Slovakia has made its way into western headlines. Just not in the way its people probably hoped. Here are some recent ones (emphasis ours):
- Following Syrian Refugees into an Unwelcoming Slovakia
- A small town in Slovakia held a vote on accepting refugees; 97% said no
- Slovakia sends police to guard Hungary’s borders against migrants
But the West has made its way into Slovak headlines, too. For the first time since the country’s EU and NATO accession, the most pressing foreign policy issues are a major topic in Slovak campaign discourse (parliamentary elections are scheduled for March). The refugee crisis and rising tensions between Russia and the West make the front page of Slovak newspapers more often than domestic issues.
And both of these issues are indeed consuming Slovak—and, more broadly, Central European—consciousness. But even as Central Europeans are reminded how connected they are to the rest of the world, their reactions and behavior are isolating them again and anew.
Slovakia’s stance is that it wants to be connected to—and, indeed, be a part of—the West. As has been said, it elected to join both the EU and NATO. However, since the Ukrainian crisis broke out, Slovakia has, even while under pressure from the EU and U.S. to impose stricter sanctions on Russia, been exposed to Russian hybrid war, including use of propaganda.
The Slovak public proved to be quite vulnerable to the ubiquitous spread of misinformation and conspiracy theories. Frustrations with the economic performance of the country, combined with an intensive information war, turned into protest marches in Bratislava both against NATO, which was labelled an aggressor, and, more recently, against refugees allegedly threatening the European civilization and the values for which it stands. And, the protesters said, Slovak values, too.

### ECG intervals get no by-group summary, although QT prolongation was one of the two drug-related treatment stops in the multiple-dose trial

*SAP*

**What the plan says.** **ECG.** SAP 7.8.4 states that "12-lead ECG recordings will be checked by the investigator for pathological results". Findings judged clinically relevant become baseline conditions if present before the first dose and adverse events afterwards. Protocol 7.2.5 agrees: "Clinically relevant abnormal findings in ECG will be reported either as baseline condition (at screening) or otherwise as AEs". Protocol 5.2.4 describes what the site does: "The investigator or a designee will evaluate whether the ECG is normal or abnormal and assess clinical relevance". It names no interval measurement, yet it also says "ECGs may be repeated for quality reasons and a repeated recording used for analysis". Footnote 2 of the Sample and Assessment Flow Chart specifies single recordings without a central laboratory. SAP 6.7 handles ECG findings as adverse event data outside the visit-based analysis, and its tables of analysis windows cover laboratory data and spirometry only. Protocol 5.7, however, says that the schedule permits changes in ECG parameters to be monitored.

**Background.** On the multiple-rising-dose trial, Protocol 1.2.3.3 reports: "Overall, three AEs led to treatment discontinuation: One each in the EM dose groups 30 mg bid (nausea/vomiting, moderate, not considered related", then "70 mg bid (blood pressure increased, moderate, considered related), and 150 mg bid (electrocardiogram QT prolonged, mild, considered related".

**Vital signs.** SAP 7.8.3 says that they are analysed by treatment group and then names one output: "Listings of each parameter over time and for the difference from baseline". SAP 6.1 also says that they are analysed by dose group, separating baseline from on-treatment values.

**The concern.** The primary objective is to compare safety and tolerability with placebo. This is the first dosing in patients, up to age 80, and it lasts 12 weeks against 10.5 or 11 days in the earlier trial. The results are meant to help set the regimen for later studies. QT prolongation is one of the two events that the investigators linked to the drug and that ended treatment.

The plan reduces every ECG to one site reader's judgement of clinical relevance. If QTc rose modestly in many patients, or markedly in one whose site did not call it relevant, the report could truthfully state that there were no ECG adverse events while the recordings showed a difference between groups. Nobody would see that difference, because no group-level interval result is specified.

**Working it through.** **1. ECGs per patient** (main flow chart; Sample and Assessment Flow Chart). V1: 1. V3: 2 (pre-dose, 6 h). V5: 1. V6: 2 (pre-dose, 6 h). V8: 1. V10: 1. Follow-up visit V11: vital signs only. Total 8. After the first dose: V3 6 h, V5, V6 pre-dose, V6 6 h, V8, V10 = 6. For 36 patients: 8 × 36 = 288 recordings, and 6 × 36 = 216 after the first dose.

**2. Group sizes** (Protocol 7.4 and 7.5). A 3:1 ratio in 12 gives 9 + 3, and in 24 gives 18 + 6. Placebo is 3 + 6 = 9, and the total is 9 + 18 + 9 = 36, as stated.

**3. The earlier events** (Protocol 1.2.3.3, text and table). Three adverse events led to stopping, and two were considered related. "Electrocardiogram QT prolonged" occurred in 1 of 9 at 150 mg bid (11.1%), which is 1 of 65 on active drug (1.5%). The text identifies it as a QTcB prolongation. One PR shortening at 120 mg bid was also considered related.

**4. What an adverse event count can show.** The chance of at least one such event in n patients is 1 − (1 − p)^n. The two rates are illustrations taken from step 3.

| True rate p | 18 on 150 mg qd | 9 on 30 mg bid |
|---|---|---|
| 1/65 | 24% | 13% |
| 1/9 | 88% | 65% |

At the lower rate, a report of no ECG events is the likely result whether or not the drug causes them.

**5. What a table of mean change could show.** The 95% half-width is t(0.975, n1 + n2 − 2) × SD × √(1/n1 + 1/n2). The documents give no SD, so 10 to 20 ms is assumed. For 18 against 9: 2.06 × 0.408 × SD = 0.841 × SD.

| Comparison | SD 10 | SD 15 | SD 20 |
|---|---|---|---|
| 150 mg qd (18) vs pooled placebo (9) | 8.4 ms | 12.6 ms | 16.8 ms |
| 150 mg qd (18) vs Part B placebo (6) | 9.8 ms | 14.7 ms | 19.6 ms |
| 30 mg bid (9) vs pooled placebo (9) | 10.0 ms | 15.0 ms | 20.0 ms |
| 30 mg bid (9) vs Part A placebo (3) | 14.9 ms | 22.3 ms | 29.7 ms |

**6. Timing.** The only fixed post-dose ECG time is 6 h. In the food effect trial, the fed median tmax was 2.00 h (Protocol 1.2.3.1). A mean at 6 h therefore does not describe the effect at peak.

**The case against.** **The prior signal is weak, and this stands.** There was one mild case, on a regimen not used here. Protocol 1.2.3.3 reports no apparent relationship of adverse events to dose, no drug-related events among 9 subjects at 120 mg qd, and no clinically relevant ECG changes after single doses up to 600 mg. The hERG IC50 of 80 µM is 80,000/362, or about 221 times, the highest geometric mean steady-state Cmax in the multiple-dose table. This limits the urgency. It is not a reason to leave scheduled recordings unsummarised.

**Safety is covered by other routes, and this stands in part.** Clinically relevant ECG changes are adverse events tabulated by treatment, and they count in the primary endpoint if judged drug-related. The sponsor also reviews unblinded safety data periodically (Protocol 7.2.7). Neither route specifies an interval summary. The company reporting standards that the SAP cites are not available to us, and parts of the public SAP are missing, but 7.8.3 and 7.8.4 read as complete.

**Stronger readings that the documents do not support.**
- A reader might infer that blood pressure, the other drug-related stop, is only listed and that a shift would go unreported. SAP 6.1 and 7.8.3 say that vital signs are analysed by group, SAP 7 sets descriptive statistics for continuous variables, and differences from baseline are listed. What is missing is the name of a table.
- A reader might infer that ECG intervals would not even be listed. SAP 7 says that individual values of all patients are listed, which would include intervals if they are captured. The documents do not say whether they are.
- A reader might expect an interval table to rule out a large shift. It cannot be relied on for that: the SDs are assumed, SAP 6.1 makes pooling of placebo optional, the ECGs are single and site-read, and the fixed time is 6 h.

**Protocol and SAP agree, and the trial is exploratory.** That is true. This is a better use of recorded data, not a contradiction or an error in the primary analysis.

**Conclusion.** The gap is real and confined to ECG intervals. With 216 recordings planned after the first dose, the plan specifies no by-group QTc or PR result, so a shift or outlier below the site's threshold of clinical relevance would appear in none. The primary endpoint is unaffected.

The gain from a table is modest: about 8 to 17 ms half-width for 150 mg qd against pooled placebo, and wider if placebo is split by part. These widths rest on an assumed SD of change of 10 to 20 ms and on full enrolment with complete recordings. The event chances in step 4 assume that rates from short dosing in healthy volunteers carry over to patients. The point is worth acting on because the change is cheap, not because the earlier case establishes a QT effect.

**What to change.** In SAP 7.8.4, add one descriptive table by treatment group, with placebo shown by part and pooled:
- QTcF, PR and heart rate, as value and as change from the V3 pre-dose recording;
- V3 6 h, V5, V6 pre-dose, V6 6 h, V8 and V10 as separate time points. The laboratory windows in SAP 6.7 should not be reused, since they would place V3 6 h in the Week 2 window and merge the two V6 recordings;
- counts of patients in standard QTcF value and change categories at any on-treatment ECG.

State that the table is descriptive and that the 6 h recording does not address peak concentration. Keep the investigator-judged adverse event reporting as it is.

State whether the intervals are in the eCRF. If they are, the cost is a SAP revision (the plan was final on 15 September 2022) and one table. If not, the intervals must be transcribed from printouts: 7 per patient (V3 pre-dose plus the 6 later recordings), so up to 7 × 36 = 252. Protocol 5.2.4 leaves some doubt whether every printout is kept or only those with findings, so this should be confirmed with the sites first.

With the influx of refugees coming through the Balkans, the Slovak official position and public discourse focused almost exclusively on the question of mandatory quotas for redistribution of 120,000 asylum-seekers proposed by the European Commission. Recently, the Slovak Ministry of Justice announced that Slovakia will challenge the EU interior ministers’ approval of the quota mechanism by filing an official lawsuit at the European Court of Justice claiming that it was a breach of EU rules.
In an interview with Der Standard, Prime Minister Robert Fico stated that Slovakia did not intervene in Libya or the Middle East, and therefore the country should not be forced to bear a burden of accepting refugees—hence the lawsuit.
This is not the only argument against accepting refugees put forth by the Slovak government. The spokesperson of the Ministry of Interior claimed that Slovakia cannot accept Muslims because the country does not have any mosques. The statement was even picked up by a popular HBO talk show, and was ridiculed by its host, John Oliver, who handily illustrated the quality and depth (or lack thereof) of Slovak political discourse.